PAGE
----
An answer for me has always been competitive sports and exercise but I recognize that it’s only one of many ways to approach the issue. I hope that educators continue to grapple with this question. I would advocate looking for answers wherever they appear. Religions, meditation, and military procedure all have answers worth mining and appropriating.

    • glichtman March 22, 2012 at 11:55 pm - Reply

      Great comment, Laurence, and thanks for checking this out. One answer to your question of how to get young people to focus: when they hear it from people like you they listen. I just gave one in a series of my Falconer classes to the ASB kids today, and when I give it to them straight, that there are skills that we just have not taught them in school that separate success form mediocrity in the big wide world, they listen. You are also right about the role of athletics, meditation, and military training. I just interviewed Coach Herman about these very topics for my new book! I think you would enjoy my book The Falconer; you can download the intro from the blog page; it has aspects of all those things you mention. Thanks again for the comment; would love to see you sometime and catch up!

  2. c f e e (@CurtisCFEE) March 23, 2012 at 6:30 pm - Reply

    Thanks Grant for this important opportunity to reflect… on reflection. Among the most meaningful commitments in our upper elementary grades in recent years are (1) student-led ‘parent-teacher’ conferences that invite meaningful and supported student reflection on progress towards self-directed goals; (2) weekly class meetings encouraging students to support each others’ conflict resolution skills; and (3) student-selected, organized, and led monthly assemblies of the 3rd-6th grade student body on the balance of curriculum, the construction of our community, and other topics they’ve decided to explore. The more we’ve created authentic opportunities to honor student voice, the more mindful and reflective the students have become. We spend less time now worried about how to ‘construct’ reflection for them, and more time responding to the needs they have identified. We love it!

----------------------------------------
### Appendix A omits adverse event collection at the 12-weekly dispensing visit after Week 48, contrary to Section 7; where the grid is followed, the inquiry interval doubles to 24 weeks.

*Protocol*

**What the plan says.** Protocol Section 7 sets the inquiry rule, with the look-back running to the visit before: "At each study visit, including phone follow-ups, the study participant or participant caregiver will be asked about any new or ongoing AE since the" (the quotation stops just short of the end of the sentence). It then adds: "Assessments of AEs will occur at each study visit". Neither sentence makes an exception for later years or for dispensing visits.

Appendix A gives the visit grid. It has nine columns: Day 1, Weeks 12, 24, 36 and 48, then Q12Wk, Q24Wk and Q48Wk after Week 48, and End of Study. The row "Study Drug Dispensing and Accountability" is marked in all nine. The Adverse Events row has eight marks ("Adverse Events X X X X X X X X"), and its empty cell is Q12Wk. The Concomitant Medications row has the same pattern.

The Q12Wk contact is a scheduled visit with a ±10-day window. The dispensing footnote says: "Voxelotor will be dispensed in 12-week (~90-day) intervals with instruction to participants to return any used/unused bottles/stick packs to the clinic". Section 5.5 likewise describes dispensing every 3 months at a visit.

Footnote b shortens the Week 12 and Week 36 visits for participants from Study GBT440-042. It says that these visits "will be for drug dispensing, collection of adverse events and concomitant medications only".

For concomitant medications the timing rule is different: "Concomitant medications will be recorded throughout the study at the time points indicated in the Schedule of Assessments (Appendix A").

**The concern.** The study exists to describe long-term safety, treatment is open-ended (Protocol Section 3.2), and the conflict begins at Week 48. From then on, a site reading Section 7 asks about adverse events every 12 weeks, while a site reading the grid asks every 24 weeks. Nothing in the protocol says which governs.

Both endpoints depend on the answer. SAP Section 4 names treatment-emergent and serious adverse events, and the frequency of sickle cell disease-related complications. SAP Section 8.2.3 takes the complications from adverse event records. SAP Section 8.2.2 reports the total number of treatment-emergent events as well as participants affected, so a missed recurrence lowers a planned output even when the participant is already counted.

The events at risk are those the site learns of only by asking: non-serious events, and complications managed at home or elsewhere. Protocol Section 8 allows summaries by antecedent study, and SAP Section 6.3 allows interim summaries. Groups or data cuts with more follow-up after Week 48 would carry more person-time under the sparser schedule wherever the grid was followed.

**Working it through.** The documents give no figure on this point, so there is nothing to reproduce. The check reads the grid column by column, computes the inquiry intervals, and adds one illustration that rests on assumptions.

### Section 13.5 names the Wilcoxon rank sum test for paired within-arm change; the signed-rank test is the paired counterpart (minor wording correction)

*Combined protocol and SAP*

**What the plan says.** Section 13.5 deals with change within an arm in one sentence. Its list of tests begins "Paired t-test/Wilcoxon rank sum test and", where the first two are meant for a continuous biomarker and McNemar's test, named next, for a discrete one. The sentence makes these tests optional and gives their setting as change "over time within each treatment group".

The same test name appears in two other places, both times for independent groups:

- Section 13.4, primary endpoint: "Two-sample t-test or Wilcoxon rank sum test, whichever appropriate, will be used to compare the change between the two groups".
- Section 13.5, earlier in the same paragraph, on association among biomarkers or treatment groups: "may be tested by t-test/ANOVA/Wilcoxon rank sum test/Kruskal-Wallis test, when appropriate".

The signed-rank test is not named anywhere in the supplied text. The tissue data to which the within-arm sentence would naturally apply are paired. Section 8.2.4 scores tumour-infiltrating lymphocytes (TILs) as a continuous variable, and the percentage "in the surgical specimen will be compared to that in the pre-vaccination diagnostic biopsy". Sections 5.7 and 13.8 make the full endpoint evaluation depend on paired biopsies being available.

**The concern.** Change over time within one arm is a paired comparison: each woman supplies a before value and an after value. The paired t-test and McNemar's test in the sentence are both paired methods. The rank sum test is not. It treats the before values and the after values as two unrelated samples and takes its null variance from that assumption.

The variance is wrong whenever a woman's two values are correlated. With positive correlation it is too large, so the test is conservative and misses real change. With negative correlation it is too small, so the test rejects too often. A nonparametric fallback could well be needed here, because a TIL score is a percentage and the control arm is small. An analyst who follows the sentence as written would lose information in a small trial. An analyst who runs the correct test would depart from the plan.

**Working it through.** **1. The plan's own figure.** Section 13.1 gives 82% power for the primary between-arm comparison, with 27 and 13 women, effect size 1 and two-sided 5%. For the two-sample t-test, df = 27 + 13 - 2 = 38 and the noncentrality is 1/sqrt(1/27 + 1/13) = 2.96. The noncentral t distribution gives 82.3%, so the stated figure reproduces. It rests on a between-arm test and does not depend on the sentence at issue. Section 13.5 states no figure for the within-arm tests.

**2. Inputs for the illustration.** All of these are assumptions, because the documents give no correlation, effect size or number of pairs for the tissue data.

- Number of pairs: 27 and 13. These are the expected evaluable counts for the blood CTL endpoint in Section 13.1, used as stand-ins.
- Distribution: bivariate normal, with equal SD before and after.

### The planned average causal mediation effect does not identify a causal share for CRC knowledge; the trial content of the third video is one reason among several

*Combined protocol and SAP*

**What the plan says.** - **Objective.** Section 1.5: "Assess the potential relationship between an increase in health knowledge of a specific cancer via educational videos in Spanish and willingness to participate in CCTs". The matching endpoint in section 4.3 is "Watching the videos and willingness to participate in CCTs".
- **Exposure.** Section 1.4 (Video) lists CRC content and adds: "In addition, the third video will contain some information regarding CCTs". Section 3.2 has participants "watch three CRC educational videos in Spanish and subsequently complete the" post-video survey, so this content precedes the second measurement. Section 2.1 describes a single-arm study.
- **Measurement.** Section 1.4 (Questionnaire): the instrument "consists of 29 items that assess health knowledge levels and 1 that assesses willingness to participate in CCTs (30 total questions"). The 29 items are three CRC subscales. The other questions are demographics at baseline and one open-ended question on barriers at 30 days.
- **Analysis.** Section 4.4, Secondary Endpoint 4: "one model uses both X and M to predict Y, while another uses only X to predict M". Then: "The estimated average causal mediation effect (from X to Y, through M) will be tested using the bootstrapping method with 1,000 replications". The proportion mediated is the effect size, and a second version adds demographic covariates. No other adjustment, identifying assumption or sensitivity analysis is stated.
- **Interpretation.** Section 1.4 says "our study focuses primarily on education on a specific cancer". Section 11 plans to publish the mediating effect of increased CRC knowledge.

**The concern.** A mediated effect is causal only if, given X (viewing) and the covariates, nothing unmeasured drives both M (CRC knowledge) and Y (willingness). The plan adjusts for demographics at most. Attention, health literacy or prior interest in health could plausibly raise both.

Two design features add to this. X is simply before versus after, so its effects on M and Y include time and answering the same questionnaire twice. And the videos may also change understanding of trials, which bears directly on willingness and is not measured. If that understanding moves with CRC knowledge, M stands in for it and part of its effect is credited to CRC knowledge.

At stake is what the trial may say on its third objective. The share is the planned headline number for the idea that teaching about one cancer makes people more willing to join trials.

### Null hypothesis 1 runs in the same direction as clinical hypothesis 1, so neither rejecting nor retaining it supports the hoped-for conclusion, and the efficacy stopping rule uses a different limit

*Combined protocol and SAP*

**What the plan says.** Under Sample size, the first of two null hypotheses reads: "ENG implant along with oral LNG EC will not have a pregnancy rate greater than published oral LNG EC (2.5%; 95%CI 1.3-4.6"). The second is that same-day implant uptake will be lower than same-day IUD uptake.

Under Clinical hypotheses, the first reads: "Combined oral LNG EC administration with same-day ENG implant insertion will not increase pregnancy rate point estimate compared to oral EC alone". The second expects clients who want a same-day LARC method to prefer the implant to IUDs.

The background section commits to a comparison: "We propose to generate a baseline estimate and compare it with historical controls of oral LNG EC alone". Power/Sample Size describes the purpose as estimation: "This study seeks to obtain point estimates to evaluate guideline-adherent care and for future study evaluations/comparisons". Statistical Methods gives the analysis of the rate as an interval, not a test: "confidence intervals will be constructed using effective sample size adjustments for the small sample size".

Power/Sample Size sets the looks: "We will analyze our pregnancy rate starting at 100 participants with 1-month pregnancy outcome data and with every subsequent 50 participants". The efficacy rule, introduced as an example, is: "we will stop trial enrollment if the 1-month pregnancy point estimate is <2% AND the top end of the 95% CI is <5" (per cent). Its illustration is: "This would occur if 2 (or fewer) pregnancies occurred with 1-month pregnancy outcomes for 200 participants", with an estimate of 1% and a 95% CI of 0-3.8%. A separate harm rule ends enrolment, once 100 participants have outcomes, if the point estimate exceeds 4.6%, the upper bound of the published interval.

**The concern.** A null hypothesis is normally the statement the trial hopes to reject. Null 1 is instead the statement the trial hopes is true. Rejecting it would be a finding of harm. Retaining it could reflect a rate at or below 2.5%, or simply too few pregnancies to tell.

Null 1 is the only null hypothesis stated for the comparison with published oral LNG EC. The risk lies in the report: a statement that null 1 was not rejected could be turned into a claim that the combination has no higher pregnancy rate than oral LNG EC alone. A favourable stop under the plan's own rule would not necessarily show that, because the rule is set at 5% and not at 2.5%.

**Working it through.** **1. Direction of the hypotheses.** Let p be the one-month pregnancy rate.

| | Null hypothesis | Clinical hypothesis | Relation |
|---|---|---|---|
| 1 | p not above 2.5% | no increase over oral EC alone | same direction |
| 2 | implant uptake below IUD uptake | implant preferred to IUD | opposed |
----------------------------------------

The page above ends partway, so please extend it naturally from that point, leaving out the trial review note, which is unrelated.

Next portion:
I am really eager to hear responses to your call for models of how this might be normalized in a classroom on a daily basis. Recently a few of us enjoyed a tour of Germantown Friends, where the school psychologist has developed a ‘Feedback’ model I think you would enjoy exploring. I’m sure there are other practices that extend ‘beyond’ SEL to the variety of core commitments in the educational program, and I look forward to hearing more about them…


    • glichtman March 29, 2012 at 9:51 pm - Reply

      Thanks, Curtis, and sorry to be long in replying to this. Thanks for the lead at Germantown Friends. The Friends Schools certainly have an enviable track record in this area. I do have some leads about schools trying to bring these skills into the classroom, but it looks like it is spotty and based on single teachers, unless the school has a faith-based curriculum component. But there are spots. In the book we are writing we will argue that time should be created in the standard curriculum to practice these important skills. We will all this component of education the Meditation Room, to include reflection, self-assessment, self awareness, and introspection at all levels.

  3. boadams1 April 6, 2012 at 6:10 pm - Reply

    Grant, as you know, @jgough and I use student self-assessment and progress reporting in Synergy. We build in expectations for weekly reflection through quick writes and more formal blog posting. Jill and I comment on the blog posts, as do parents and other educators. If we could use an open system at our school, I think the reflective practitioner habits would become more profound as the students heard feedback from others, too.

    Reflecting and thinking through writing has grown to be one of my most powerful personal and professional habits. I actually love the faculty review system at my school because it has reflective practice built into every step micro and macro. If taken seriously, it promotes deep thinking and learning.